Template Inheritance

Inheritance brings the concept of Object Oriented Programming to templates, allowing you to define one (or more) base templates that can be extended by child templates. Extending means that the child can override some of the parent areas, read on as it is easier to understand by looking at an example.

Usage

Let’s say you want a default header and footer in your pages, the more common approach to this (without inheritance) is to put at the top and bottom of every template {include "header.html"} and {include "footer.html"}. However this is not very flexible since you can only modify the area between header and footer, and you have to redefine the entire content area in each template. That could be improved by including more than two files but it would quickly become messy to manage.

What you do with template inheritance is define blocks, which are areas that can be overriden by child templates, so your base template will look like this:

base.html
<html>
  <head>
    <title>{block "title"}My site name{/block}</title>
    {* css includes, etc. *}
  </head>
  <body>
    <h1>{block "page-title"}Default page title{/block}</h1>
    <div id="content">
      {block "content"}
        Welcome to my amazing homepage
      {/block}
    </div>
  </body>
</html>

So what we have here is a file that defines three blocks, title, page-title and content. Those three can -but don’t have to- be overriden in a child template, for example if you have a photo gallery you may want to replace the title, so you can do:

gallery_base.html
{extends "base.html"}
 
{block "title"}
    Gallery
{/block}

By doing this, all pages extending gallery_base.html will have “Gallery” as their title. Note that we did not redefine the content and page-title blocks since these we wanted to keep their default content from base.html.

The next thing you might want to do is define several gallery pages extending gallery_base.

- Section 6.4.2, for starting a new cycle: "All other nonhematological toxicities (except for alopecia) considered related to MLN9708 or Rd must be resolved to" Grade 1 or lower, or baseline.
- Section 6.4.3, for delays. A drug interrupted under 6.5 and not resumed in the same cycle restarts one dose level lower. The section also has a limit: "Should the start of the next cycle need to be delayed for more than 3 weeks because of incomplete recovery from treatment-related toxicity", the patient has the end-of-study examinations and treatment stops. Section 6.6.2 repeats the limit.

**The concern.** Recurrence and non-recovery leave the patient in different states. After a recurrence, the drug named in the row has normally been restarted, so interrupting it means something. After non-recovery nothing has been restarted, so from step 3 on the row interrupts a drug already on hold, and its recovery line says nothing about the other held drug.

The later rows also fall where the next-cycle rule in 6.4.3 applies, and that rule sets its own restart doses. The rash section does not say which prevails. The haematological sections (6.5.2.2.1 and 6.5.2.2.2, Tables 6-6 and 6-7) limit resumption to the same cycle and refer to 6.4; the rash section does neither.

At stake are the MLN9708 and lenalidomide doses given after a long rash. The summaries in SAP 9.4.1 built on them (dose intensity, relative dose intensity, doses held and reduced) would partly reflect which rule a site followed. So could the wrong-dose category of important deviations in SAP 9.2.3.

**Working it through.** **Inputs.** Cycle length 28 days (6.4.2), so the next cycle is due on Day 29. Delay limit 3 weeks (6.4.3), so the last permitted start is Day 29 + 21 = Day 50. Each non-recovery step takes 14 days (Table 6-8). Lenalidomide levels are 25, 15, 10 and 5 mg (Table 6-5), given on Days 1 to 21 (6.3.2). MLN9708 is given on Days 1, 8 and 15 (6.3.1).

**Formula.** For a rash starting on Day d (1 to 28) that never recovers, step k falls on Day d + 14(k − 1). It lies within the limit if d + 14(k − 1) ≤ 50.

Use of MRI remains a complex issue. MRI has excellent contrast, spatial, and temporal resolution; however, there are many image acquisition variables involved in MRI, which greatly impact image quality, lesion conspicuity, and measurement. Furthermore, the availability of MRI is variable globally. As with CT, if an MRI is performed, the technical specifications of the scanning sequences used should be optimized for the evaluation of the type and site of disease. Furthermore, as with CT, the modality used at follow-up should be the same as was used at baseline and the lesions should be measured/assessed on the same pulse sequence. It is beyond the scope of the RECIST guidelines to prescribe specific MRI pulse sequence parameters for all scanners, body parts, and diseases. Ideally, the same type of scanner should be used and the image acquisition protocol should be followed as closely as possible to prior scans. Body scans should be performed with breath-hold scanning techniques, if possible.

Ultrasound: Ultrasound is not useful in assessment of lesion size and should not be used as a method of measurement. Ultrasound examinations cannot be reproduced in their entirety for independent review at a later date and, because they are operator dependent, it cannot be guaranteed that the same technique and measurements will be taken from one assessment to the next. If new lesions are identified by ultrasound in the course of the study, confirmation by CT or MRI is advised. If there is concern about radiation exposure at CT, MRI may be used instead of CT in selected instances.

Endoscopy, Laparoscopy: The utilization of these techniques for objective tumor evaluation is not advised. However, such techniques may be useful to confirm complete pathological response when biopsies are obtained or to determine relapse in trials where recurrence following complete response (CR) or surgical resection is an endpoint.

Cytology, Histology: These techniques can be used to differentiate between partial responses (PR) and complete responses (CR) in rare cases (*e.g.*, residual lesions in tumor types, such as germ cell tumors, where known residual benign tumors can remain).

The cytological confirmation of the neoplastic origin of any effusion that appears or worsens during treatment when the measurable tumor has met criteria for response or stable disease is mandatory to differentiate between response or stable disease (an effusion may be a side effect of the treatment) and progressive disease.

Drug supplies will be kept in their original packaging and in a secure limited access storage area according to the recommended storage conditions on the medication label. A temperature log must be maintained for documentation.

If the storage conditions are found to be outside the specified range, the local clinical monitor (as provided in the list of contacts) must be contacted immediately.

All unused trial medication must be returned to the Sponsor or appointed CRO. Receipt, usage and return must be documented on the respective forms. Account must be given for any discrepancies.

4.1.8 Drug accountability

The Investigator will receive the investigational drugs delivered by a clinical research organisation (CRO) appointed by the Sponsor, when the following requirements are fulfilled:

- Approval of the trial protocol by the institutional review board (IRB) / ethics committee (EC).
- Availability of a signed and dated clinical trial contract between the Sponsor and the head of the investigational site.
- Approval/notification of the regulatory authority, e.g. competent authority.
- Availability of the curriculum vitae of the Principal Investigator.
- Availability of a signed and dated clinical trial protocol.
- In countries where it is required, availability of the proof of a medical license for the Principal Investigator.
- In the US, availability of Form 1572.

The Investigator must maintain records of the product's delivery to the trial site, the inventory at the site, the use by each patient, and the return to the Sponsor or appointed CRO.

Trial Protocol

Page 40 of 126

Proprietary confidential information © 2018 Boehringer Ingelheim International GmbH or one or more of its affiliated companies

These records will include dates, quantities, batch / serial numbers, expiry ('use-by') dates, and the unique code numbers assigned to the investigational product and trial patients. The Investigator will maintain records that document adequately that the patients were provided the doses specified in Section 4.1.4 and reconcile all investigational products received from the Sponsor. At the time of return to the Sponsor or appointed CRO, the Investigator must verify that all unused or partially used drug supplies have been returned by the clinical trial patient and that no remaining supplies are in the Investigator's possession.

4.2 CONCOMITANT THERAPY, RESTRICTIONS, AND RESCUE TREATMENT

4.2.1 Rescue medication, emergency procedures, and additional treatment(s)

home.html
{extends "gallery_base.html"}
 
{block "title"}Home - {$dwoo.parent}{/block}
 
{block "page-title"}Gallery home{/block}
 
{block "content"}
  {foreach $images img}
    <img src="{$img.url}" alt="{$img.description}" />
  {/foreach}
{/block}

As you see we redefined all the blocks here, however in the title block we used {$dwoo.parent}, which tells Dwoo to insert the default content from the parent template in its place. The content block was overriden to display the images of the gallery, and page-title has also be overriden to display a completely different title.

Now if we render gallery_home.html we will get this:

<html>
  <head>
    <title>Home - Gallery</title>
  </head>
  <body>
    <h1>Gallery home</h1>
    <div id="content">
      <img src="/example.jpg" alt="image" />
      <img src="/example2.jpg" alt="image" />
      <img src="/example3.jpg" alt="image" />
    </div>
  </body>
</html>

Defining new blocks in children templates is currently not supported.

Summary

To sum things up, here is a list of short hints and limitations that apply to template inheritance:

  • You currently can not close a block with the short-hand syntax {/}, you must explicitly do {/block}
  • The parent should define as much {block "name"}...{/block} parts as possible since it will be as flexible as the amount of blocks it has and this process happens entirely during template compilation so it adds nearly no overhead to the whole process
  • The children templates must start with {extends "parent.html"}
  • The children can not define any content besides what’s inside {block} tags they override, anything outside of {block} blocks will be removed
  • You can access the parent block content when overriding it through the {$dwoo.parent}
  • The parent can define multiple blocks with the same name, they will all be overriden at once if the child redefines it, and {$dwoo.parent} will vary according to each overriden block
  • The inheritance tree can be as big as you want (meaning you can extend a file that extends another one that extends another one and so on..), but be aware that all files have to be checked for modifications at runtime so the more inheritance the more overhead you add, but unless performance is really a concern for you it shouldn’t matter too much